Leon Battista Alberti (Italian: [leˈom batˈtista alˈbɛrti]; February 14, 1404 – April 25, 1472)
He was an Italian Renaissance humanist author, artist, architect, poet, priest, linguist, philosopher, and cryptographer; he epitomized the Renaissance Man. Although he is often characterized exclusively as an architect, as James Beck has observed, “to single out one of Leon Battista’s ‘fields’ over others as somehow functionally independent and self-sufficient is of no help at all to any effort to characterize Alberti’s extensive explorations in the fine arts.” Although Alberti is known mostly for being an artist, he was also a mathematician of many sorts and made great advances to this field during the 15th century.
His accomplishments included:
- Alberti was the creator of a theory called “historia”. In his treatise De pictura (1435) he explains the theory of the accumulation of people, animals, and buildings, which create harmony amongst each other, and “hold the eye of the learned and unlearned spectator for a long while with a certain sense of pleasure and emotion”. De pictura (“On Painting”) contained the first scientific study of perspective. An Italian translation of De pictura (Della pittura) was published in 1436, one year after the original Latin version and addressed Filippo Brunelleschi in the preface. The Latin version had been dedicated to Alberti’s humanist patron, Gianfrancesco Gonzaga of Mantua. He also wrote works on [sculpture], De Statua.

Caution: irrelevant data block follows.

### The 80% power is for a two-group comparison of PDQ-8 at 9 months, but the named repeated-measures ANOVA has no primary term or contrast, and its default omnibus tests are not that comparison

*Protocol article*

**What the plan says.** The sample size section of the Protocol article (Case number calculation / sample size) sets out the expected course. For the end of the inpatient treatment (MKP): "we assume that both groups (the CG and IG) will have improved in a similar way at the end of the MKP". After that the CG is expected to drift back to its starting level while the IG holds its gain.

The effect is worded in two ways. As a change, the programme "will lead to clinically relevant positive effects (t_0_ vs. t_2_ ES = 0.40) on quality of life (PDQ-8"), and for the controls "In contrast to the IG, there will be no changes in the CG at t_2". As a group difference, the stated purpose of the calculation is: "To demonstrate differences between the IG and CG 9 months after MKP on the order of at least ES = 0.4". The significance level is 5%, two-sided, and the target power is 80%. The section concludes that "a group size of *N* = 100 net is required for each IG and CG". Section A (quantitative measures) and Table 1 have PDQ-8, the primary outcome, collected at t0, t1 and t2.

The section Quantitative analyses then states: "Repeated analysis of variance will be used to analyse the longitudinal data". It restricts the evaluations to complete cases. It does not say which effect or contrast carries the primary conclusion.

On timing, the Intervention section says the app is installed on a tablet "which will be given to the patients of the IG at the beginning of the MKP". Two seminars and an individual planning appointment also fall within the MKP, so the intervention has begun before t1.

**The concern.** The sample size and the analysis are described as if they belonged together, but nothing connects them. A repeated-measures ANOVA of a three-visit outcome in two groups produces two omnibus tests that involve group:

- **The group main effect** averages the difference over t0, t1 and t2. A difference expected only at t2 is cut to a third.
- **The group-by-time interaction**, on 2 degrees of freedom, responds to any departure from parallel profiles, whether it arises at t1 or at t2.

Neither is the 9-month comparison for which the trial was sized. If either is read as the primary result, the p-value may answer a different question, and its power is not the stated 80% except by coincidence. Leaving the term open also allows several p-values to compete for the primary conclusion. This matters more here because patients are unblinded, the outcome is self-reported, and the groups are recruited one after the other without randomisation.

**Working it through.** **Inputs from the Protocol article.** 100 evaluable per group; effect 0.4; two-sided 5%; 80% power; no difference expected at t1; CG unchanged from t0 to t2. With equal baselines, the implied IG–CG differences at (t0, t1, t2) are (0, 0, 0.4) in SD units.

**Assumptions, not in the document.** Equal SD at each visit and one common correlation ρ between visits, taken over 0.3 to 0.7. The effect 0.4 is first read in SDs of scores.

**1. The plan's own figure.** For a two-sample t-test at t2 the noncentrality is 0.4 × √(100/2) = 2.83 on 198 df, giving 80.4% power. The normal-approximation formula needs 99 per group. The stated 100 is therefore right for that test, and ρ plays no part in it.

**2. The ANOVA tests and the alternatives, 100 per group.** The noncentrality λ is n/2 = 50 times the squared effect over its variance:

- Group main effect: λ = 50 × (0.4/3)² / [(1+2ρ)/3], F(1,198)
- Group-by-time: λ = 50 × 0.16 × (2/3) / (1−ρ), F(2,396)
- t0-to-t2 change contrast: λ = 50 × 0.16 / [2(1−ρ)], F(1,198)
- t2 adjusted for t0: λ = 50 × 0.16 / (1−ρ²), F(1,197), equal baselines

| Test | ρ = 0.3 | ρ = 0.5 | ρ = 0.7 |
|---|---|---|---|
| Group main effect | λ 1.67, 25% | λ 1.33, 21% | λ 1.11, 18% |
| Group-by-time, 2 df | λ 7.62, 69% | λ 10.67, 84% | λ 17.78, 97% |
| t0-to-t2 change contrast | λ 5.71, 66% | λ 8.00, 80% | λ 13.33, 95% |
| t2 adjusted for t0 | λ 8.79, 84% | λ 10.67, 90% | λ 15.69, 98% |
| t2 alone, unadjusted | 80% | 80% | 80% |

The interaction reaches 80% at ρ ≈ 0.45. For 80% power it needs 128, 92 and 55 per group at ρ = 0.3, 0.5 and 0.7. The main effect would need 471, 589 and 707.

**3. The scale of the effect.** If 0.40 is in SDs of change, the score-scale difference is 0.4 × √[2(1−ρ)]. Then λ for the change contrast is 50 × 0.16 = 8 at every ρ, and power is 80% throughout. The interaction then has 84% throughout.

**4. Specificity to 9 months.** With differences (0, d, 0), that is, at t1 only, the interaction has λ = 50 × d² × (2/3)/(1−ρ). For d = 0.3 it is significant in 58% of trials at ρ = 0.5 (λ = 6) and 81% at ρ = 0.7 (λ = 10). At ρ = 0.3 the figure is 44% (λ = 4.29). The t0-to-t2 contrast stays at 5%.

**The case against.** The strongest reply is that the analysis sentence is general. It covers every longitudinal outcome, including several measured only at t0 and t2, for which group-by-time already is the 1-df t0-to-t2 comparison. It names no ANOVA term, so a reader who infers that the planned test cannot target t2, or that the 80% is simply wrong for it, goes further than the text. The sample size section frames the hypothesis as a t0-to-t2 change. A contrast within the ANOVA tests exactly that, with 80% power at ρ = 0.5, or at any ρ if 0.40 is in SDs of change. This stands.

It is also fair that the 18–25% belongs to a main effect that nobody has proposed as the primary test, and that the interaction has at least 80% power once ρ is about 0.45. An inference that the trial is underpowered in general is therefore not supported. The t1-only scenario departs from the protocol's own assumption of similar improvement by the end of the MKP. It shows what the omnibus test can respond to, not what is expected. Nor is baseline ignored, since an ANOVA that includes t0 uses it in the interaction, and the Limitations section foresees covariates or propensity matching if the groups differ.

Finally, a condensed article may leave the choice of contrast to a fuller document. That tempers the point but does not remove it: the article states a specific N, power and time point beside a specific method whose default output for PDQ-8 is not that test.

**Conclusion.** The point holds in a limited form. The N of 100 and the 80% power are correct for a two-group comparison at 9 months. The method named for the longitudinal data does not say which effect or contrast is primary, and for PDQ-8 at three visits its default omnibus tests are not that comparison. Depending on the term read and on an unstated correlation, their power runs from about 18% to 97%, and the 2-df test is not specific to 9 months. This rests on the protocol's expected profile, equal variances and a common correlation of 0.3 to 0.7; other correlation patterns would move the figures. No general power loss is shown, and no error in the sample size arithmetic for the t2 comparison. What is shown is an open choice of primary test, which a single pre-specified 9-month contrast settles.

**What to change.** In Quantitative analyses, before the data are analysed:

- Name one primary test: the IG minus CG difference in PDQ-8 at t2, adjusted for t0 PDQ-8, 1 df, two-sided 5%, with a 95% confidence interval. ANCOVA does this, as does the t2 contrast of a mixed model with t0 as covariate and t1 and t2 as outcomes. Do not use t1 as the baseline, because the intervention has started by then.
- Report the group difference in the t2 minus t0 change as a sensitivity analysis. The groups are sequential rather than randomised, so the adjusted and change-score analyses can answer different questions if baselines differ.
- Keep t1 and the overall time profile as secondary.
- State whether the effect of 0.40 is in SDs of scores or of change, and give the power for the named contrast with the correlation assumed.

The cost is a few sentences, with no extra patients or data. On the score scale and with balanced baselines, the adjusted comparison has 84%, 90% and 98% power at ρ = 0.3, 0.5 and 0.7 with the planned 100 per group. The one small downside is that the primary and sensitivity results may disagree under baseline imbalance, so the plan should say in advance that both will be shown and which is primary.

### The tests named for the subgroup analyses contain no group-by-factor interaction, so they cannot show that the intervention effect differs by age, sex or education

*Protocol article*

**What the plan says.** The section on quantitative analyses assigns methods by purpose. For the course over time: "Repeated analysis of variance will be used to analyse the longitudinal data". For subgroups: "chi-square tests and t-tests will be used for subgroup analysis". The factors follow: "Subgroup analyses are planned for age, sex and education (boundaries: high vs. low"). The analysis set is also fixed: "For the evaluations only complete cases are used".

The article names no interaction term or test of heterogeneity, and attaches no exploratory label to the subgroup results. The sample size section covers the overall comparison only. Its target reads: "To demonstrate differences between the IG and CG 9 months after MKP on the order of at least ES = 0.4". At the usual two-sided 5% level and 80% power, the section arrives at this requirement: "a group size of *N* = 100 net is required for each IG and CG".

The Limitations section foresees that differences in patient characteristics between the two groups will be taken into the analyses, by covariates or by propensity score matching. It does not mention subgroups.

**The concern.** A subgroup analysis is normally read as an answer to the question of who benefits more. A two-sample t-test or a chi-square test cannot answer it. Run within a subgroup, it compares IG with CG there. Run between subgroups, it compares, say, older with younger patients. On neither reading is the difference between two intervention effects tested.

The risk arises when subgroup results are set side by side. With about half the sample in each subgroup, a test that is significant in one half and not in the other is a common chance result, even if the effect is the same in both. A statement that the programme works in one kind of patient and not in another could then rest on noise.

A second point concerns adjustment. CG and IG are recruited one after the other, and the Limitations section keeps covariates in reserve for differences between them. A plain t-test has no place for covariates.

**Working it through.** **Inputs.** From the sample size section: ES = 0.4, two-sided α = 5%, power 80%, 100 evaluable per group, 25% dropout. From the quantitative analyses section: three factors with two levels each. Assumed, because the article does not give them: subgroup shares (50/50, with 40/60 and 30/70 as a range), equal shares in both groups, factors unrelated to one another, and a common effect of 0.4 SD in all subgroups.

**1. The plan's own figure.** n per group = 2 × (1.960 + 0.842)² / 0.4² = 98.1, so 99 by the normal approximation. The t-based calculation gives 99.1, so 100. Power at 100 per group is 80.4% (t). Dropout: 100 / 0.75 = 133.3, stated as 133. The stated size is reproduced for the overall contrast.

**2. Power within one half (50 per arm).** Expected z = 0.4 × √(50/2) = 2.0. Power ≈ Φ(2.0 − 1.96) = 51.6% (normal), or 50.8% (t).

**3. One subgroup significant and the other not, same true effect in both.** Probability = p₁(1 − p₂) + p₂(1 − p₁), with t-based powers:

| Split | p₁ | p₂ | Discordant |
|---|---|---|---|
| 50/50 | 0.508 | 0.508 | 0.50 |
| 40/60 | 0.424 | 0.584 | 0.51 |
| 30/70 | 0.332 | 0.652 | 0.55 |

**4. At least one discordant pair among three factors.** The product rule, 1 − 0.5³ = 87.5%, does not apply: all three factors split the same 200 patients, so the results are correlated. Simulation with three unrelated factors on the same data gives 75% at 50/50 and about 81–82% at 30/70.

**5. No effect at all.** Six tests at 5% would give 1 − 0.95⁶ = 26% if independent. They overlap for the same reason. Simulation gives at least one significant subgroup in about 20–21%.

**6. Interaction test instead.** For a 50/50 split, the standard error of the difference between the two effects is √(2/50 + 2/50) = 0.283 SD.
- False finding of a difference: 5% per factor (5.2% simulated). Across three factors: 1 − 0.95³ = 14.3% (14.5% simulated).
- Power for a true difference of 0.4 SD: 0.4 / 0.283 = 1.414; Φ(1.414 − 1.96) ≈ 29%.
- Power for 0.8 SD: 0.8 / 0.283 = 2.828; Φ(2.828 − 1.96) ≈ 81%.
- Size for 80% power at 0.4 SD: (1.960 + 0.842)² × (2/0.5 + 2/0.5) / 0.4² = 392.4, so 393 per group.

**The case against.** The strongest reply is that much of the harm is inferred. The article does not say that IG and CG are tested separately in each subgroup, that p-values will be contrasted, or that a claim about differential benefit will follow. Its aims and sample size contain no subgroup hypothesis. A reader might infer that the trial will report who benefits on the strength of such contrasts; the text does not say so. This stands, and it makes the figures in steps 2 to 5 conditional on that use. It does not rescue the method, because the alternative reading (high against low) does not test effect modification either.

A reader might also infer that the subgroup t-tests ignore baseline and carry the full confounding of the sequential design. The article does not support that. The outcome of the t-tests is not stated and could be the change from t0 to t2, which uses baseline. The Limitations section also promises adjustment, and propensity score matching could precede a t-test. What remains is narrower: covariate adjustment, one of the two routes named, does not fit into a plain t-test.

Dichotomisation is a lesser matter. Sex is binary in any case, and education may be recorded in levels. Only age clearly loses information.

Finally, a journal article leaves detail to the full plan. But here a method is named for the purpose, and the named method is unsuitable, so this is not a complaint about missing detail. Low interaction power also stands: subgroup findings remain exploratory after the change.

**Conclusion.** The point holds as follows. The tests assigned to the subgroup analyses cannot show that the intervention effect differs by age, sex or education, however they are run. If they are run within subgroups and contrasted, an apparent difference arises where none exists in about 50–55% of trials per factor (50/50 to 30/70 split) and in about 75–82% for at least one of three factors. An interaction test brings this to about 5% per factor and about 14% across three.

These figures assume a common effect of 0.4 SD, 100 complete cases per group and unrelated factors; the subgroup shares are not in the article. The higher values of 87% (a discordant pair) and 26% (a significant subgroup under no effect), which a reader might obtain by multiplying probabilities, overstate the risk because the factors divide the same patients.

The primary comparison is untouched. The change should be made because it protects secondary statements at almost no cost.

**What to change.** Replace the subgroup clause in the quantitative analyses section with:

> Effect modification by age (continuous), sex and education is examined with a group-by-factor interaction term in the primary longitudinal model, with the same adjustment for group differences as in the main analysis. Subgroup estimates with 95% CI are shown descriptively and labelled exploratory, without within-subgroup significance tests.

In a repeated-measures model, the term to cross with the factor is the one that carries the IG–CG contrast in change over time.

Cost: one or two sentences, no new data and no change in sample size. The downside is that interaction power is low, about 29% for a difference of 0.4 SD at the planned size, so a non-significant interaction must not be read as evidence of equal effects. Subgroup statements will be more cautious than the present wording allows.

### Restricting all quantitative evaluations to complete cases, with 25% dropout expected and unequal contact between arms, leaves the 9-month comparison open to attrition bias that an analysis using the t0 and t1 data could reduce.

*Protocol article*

- Alberti used his artistic treatises to propound a new humanistic theory of art. He drew on his contacts with early Quattrocento artists such as Brunelleschi, Donatello, and Ghiberti to provide a practical handbook for the renaissance artist.
- Alberti wrote an influential work on architecture, De Re Aedificatoria, which by the 16th century had been translated into Italian (by Cosimo Bartoli), French, Spanish, and English. An English translation was by Giacomo Leoni in the early 18th century. Newer translations are now available.
- Whilst Alberti’s treatises on painting and architecture have been hailed as the founding texts of a new form of art, breaking from the Gothic past, it is impossible to know the extent of their practical impact within his lifetime. His praise of the Calumny of Apelles led to several attempts to emulate it, including paintings by Botticelli and Signorelli. His stylistic ideals have been put into practice in the works of Mantegna, Piero della Francesca, and Fra Angelico. But how far Alberti was responsible for these innovations and how far he was simply articulating the trends of the artistic movement, with which his practical experience had made him familiar, is impossible to ascertain.
- He was so skilled in Latin verse that a comedy he wrote in his twentieth year, entitled Philodoxius, would later deceive the younger Aldus Manutius, who edited and published it as the genuine work of ‘Lepidus Comicus’.
- He has been credited with being the author, or alternatively the designer of the woodcut illustrations, of the Hypnerotomachia Poliphili, a strange fantasy novel.